I respect the fact that other reviewers enjoyed this film. I was prepared to enjoy it too, but, even at 78 minutes, it dragged on and on for me. There weren't that many African-American directors working on serious films in the 1980's. So, for historical reasons, you may consider this film worth seeking out. However, I didn't enjoy it, and, as much as I would like to, I can't recommend it.

    Incidentally, we saw this movie at the excellent Dryden Theatre of Eastman House in Rochester, NY. One of the other reviewers said it's available on DVD, but Dryden showed a Blu-Ray version. In any case, the film will work well on the small screen.
  • It was great to view this film by Charles Burnett, who wrote the story and directed the film and also did the camera work. Burnett was working on a budget and was able to obtain left over color film from MGM who were willing to sell him this film for his picture. This film deals mostly with a great actor, Pierce Mundy, (Everett Silas) who is a hard working son in his mother and fathers dry cleaning business and Pierce is a very kind and giving person who cares for his mother and father and takes good care of his grandparents. Pierce has a brother who has become a lawyer and he intends to marry a very rich pretty young gal and Pierce does not seem to get along with his brother or his future in-laws. The film is very funny and it also has its serious moments where Pierce has to face a decision whether to attend his brothers wedding or go to his best friends funeral. Don't miss this film, it is a great masterpiece by Charles Burnett.
  • JohnSeal12 February 2008
    Warning: Spoilers
    Killer of Sheep is the film that made writer-director Charles Burnett's reputation, but My Brother's Wedding is by far the superior film in all respects. Shot in colour, the film eschews the poetic excesses of Sheep in favour of a slight but utterly riveting story about a working-class African-American family who operate a laundry in South Central Los Angeles. Burnett's screenplay is pitch perfect, and the amateur cast simply outstanding. My Brother's Wedding is everything Killer of Sheep isn't, and frankly a much better entry point for the Charles Burnett neophyte. If you want to get a good, unvarnished look at African-American life in the 1980s, look no further. This is a great film.
  • A film of moments in the life of a family in a black neighborhood in LA; mundane waiting behind the counter in the dry cleaning family business, goofy wrestling with the father in the backroom, helping the aging 'aunt' take her pills and reading to her from the bible, the old friend who comes out of prison, walking, standing around in front porches, teasing, eating grub in the small kitchen.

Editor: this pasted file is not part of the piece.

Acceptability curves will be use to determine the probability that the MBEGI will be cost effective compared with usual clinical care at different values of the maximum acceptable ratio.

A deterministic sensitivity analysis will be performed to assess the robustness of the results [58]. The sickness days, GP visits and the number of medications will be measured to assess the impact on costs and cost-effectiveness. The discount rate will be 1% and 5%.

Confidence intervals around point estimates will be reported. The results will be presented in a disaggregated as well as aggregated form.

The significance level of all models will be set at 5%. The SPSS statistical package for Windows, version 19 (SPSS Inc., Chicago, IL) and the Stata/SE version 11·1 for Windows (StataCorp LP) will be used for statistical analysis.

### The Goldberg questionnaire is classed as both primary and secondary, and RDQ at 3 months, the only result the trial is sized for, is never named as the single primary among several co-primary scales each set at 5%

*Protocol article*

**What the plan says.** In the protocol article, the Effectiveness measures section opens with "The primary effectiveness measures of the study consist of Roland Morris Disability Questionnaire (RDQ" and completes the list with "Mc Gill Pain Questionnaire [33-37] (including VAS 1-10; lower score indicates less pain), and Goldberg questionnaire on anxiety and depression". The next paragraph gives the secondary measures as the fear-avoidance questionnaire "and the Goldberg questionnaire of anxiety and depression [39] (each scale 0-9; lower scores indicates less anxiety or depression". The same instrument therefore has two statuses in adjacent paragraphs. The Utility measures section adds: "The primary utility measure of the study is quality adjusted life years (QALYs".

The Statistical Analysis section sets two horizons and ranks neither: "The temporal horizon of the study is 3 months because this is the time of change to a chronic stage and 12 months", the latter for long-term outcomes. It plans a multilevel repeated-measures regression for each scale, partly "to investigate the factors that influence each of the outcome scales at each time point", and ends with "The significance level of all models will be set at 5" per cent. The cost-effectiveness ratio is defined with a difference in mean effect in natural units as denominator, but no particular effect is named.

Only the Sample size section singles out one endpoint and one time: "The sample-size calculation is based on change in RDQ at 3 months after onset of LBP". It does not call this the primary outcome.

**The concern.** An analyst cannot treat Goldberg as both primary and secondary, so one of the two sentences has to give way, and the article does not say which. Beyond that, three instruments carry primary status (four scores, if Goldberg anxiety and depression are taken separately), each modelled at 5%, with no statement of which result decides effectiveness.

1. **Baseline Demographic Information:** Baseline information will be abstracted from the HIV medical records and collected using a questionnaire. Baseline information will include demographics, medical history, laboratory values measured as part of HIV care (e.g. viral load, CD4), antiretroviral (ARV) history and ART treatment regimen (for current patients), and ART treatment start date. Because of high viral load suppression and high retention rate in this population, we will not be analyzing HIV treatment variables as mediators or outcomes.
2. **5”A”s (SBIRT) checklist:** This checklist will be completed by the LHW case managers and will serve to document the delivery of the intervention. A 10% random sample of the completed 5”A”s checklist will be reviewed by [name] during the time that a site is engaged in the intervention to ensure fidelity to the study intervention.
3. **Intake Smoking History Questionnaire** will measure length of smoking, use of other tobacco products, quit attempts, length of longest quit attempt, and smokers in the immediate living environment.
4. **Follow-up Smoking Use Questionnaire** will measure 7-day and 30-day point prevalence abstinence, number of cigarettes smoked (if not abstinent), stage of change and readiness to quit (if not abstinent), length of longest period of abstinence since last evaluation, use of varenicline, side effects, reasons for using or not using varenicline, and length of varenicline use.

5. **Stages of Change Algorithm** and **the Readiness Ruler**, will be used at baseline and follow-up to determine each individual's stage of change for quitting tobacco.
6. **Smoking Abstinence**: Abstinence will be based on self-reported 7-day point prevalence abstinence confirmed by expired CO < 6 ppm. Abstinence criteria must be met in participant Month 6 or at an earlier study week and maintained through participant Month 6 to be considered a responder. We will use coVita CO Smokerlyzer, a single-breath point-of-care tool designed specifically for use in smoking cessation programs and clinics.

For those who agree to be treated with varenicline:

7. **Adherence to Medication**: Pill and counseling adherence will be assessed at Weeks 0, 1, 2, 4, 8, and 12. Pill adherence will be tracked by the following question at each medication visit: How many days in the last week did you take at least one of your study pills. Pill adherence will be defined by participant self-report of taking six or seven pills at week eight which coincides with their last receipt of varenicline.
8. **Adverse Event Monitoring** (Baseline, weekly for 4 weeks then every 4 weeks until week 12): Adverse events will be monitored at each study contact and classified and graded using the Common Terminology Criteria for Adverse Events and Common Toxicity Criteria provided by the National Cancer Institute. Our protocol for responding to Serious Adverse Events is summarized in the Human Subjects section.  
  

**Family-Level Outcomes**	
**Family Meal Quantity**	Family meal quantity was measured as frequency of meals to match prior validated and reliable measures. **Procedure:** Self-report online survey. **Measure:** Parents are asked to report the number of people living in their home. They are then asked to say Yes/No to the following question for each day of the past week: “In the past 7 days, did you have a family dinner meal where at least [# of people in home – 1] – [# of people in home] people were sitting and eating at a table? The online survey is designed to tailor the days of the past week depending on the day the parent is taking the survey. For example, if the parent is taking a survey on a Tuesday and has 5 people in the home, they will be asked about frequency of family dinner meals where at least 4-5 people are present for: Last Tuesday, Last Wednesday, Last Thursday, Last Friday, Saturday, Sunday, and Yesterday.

Yes the acting is mostly stodgy, the plot, whatever plot there is, very threadbare; a disillusioned son has to come to terms with his svelte brother's upcoming marriage to an upper class lawyer, his own life going nowhere and loss of more innocent times.

    Yet I'll have this over a dozen Spike Lee films.

    There is some reactionary sentiment but it is not bolstered by cutesy cinematic tricks, it does not yank us from 'real' presence in the film to Brechtian distance. The film does not emphasize the moral or political dimension, but simply the bedrock of frustrated life. It is enjoyable not because of quirks, but truthful ordinariness. It is atmospheric, but only because our gaze is transparent and the world seems vibrant, immediate in the way of Cassavetes. What truth is here is not so much for me in the squabbling and grievance, but in the fact that I can almost reach out to touch the cheap formica counter. Here's where the nonacting pays off; having Samuel Jackson in there would ruin the thing.

    Normally, I'm not a fan of neorealism which this film owes to, until it was transmuted by Rossellini/Antonioni onwards to be simultaneously about the reality and landscape of mind, but I'm also a sucker for places and atmospheres I can visit. I saw this for my cinematic Los Angeles project, and already know I will return to it in the future; in its permeating sense of place, it joins The Exiles, Killer of Sheep, The Long Goodbye, Angel City, Killing of a Chinese Bookie.